July 1, 2009


“Don’t throw the baby out with the bathwater.”
—Thomas Murner, Die Narrenbeschwörung (1512)

What does it take to restore health—complete, total, sustaining health—to the North American manufacturing environment?

Certainly, we need a thriving global economy, active credit markets and the kind of confidence that helped to power the boom years of 2004 through 2008. But as I survey the manufacturing, metals and policy environments today, the missing yet crucial prerequisites for long-term economic health are understanding, perspective and care.

By understanding, I mean a shared sense of insight among business leaders and policymakers about what it takes to build and sustain the world’s largest economy. It certainly isn’t socialism or government control of our economic lives. The Iron Curtain’s fall demonstrated, in shattering terms, how bankrupt collectivist economic philosophies really are. Or so I thought, until the latest crop of politicians in Washington started tearing into things.

By perspective, I mean calm and reasoned acknowledgement that booms are followed by busts, which in turn are followed by new good times. One of the goals of modern business management has been to seek stability through the business cycle to reduce risk and level the peaks and troughs of market change. We in business certainly don’t advocate recessions, but unlike politicians, whose worldview usually seems limited to the date of the next election, we expect cycles and plan for them.

Finally, by care I mean acting with a sense of prudence and restraint so that we don’t ruin those things that are good about our economic system while we are trying to fix it. As we’ve said many times in this space, there is no condoning bad, illegal and wrongheaded behavior by businesses. And, unlike those in Washington, we believe that one of the best cures for bad dealing is business failure. If there are no meaningful consequences for damaging mistakes, then there is no accountability and no ethical code to help guide our way. Washington’s “fixes,” which have come at a breathtaking pace, are in fact huge risks that bet our long-term future on the short-term perspective and desires of a relatively few, rather radical, political theorists.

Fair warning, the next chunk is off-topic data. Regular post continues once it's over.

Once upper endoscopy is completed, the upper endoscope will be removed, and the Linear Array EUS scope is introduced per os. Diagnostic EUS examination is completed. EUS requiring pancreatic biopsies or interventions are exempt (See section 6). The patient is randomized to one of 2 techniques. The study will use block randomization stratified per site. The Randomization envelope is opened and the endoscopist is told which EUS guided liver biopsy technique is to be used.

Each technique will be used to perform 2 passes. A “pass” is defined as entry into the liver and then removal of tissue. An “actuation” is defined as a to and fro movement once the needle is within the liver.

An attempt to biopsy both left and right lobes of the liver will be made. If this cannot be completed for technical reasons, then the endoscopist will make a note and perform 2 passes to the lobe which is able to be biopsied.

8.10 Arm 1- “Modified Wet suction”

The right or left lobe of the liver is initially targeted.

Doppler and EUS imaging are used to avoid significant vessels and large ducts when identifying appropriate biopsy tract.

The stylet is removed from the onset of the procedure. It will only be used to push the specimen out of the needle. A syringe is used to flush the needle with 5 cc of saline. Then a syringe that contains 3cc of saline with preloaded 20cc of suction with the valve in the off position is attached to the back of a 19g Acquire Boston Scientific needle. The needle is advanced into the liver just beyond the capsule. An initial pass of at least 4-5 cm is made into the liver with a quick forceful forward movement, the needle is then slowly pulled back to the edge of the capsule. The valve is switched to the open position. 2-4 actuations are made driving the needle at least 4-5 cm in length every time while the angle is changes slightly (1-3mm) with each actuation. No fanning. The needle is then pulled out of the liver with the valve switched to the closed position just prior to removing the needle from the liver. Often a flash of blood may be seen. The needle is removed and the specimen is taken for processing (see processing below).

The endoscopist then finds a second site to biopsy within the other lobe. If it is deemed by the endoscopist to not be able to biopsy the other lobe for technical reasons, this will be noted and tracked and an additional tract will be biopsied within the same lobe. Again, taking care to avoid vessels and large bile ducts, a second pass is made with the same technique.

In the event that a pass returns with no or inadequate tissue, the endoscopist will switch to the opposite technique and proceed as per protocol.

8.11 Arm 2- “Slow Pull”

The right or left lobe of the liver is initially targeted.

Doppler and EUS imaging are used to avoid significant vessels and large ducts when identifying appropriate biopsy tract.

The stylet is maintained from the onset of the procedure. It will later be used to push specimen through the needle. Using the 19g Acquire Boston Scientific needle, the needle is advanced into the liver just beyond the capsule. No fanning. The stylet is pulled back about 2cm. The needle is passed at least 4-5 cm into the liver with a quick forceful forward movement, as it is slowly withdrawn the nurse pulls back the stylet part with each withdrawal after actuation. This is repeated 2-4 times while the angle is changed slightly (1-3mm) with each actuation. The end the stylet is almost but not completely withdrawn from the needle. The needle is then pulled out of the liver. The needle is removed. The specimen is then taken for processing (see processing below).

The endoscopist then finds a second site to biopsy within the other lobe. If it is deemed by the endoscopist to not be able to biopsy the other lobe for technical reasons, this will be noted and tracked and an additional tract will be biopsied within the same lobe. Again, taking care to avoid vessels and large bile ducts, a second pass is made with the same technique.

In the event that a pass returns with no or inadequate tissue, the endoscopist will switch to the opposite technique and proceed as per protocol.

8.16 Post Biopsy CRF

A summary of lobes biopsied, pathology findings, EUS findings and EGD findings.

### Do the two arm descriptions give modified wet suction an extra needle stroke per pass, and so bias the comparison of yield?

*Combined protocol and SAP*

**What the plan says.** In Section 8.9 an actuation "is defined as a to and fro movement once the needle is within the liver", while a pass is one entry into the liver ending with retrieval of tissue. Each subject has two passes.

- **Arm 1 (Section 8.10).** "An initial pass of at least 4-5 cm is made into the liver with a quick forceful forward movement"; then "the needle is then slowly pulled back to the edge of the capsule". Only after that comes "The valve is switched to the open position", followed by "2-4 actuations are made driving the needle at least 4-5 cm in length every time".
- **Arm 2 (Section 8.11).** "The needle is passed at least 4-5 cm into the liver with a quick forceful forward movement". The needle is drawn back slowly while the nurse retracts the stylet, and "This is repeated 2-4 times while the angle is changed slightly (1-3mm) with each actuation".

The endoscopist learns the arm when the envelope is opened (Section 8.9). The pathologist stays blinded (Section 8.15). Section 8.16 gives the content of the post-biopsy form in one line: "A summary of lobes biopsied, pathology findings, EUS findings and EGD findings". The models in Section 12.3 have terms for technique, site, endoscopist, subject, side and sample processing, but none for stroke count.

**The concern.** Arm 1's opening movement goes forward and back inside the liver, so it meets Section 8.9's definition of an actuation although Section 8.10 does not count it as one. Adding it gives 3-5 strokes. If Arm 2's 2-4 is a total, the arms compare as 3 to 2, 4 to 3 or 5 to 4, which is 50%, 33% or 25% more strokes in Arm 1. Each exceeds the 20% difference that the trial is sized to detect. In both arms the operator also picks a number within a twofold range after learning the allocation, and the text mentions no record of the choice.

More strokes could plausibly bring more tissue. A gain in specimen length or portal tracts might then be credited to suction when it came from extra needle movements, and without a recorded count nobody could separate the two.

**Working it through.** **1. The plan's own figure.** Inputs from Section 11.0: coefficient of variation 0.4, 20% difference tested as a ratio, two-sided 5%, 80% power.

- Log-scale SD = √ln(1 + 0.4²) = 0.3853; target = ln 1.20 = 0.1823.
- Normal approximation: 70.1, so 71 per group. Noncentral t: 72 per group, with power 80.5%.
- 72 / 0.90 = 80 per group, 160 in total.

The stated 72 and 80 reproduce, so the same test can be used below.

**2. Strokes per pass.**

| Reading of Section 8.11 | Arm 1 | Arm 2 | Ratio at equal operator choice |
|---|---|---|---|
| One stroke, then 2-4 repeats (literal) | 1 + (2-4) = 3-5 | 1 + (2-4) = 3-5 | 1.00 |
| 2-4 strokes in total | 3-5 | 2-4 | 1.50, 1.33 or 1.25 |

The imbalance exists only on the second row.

As business people, we test theories before we bet the company on them. Too many people, communities and relationships depend on us to exercise understanding, perspective and care in what we do. When an idea is proven wrong, we don’t adopt it. When a good idea runs into bad trouble, we don’t immediately junk it, but we seek to understand what went wrong. We act like our very livelihoods depend upon it, because they do.

We are in feeding season in Washington these days, with major struggles ahead of us on card check, LIFO accounting, taxes, trade, currency, health care and more. There seem to be no limits to how far Congress and the administration will go, how much money they will spend, how great the debt they will incur or how many sound principles of economic health they will violate. That’s not a Republican sentiment or a Democratic one. It is a responsible business sentiment.

So once again, I encourage every business leader to step up and make his or her voice heard. Thomas Murner’s warning, in his satire of 1512 about going too far, is as true today as it was then. Let’s not let it happen.